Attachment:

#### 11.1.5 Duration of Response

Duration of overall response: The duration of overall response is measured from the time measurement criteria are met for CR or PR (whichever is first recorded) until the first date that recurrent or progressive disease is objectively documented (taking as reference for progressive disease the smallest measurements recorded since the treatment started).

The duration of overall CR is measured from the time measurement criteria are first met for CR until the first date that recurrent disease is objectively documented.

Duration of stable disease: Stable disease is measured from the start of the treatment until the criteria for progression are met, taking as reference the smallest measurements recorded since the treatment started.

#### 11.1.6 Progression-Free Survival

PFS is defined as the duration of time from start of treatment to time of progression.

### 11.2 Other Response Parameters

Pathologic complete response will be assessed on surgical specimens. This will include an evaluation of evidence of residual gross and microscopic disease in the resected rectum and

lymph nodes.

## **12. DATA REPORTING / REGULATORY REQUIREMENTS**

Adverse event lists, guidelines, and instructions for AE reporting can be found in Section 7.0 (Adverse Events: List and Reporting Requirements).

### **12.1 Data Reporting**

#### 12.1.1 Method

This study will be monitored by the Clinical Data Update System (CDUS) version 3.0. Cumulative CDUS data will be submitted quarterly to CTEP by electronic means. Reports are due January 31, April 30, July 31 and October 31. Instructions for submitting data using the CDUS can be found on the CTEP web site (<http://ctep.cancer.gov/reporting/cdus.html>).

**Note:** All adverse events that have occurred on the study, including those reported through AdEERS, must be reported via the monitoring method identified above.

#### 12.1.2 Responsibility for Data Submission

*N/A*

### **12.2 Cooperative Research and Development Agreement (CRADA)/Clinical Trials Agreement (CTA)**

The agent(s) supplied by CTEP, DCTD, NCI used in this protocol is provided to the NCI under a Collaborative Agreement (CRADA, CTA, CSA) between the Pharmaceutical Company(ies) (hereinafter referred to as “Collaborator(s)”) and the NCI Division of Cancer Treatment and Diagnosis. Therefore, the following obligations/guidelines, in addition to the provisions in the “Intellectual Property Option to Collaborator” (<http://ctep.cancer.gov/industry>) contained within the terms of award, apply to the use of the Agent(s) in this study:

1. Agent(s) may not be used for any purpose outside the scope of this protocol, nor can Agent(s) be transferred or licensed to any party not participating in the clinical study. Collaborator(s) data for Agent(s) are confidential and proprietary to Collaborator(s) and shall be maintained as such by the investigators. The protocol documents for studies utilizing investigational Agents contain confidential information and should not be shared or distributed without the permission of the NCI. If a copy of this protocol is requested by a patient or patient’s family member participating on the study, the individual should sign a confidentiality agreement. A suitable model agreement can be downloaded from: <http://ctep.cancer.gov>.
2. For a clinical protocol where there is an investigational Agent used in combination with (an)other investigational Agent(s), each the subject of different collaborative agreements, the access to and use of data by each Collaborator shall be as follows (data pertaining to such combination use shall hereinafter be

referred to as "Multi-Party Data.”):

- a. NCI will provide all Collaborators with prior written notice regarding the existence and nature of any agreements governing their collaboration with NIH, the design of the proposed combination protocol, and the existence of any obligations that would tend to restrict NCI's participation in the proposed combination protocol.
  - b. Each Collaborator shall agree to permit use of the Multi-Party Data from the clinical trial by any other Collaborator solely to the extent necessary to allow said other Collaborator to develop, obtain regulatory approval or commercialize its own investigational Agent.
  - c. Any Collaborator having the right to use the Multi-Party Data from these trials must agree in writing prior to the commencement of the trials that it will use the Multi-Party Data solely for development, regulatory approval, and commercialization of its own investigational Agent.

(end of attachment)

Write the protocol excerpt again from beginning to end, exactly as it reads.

#### 11.1.5 Duration of Response

Duration of overall response: The duration of overall response is measured from the time measurement criteria are met for CR or PR (whichever is first recorded) until the first date that recurrent or progressive disease is objectively documented (taking as reference for progressive disease the smallest measurements recorded since the treatment started).

The duration of overall CR is measured from the time measurement criteria are first met for CR until the first date that recurrent disease is objectively documented.

Duration of stable disease: Stable disease is measured from the start of the treatment until the criteria for progression are met, taking as reference the smallest measurements recorded since the treatment started.

#### 11.1.6 Progression-Free Survival

PFS is defined as the duration of time from start of treatment to time of progression.

### 11.2 Other Response Parameters

Pathologic complete response will be assessed on surgical specimens. This will include an evaluation of evidence of residual gross and microscopic disease in the resected rectum and

lymph nodes.

## **12. DATA REPORTING / REGULATORY REQUIREMENTS**

Adverse event lists, guidelines, and instructions for AE reporting can be found in Section 7.0 (Adverse Events: List and Reporting Requirements).

### **12.1 Data Reporting**

#### 12.1.1 Method

This study will be monitored by the Clinical Data Update System (CDUS) version 3.0. Cumulative CDUS data will be submitted quarterly to CTEP by electronic means. Reports are due January 31, April 30, July 31 and October 31. Instructions for submitting data using the CDUS can be found on the CTEP web site (<http://ctep.cancer.gov/reporting/cdus.html>).

**Note:** All adverse events that have occurred on the study, including those reported through AdEERS, must be reported via the monitoring method identified above.

#### 12.1.2 Responsibility for Data Submission

*N/A*

### **12.2 Cooperative Research and Development Agreement (CRADA)/Clinical Trials Agreement (CTA)**

The agent(s) supplied by CTEP, DCTD, NCI used in this protocol is provided to the NCI under a Collaborative Agreement (CRADA, CTA, CSA) between the Pharmaceutical Company(ies) (hereinafter referred to as “Collaborator(s)”) and the NCI Division of Cancer Treatment and Diagnosis. Therefore, the following obligations/guidelines, in addition to the provisions in the “Intellectual Property Option to Collaborator” (<http://ctep.cancer.gov/industry>) contained within the terms of award, apply to the use of the Agent(s) in this study:

1. Agent(s) may not be used for any purpose outside the scope of this protocol, nor can Agent(s) be transferred or licensed to any party not participating in the clinical study. Collaborator(s) data for Agent(s) are confidential and proprietary to Collaborator(s) and shall be maintained as such by the investigators. The protocol documents for studies utilizing investigational Agents contain confidential information and should not be shared or distributed without the permission of the NCI. If a copy of this protocol is requested by a patient or patient’s family member participating on the study, the individual should sign a confidentiality agreement. A suitable model agreement can be downloaded from: <http://ctep.cancer.gov>.
2. For a clinical protocol where there is an investigational Agent used in combination with (an)other investigational Agent(s), each the subject of different collaborative agreements, the access to and use of data by each Collaborator shall be as follows (data pertaining to such combination use shall hereinafter be

referred to as "Multi-Party Data.”):

- a. NCI will provide all Collaborators with prior written notice regarding the existence and nature of any agreements governing their collaboration with NIH, the design of the proposed combination protocol, and the existence of any obligations that would tend to restrict NCI's participation in the proposed combination protocol.
  - b. Each Collaborator shall agree to permit use of the Multi-Party Data from the clinical trial by any other Collaborator solely to the extent necessary to allow said other Collaborator to develop, obtain regulatory approval or commercialize its own investigational Agent.
  - c. Any Collaborator having the right to use the Multi-Party Data from these trials must agree in writing prior to the commencement of the trials that it will use the Multi-Party Data solely for development, regulatory approval, and commercialization of its own investigational Agent.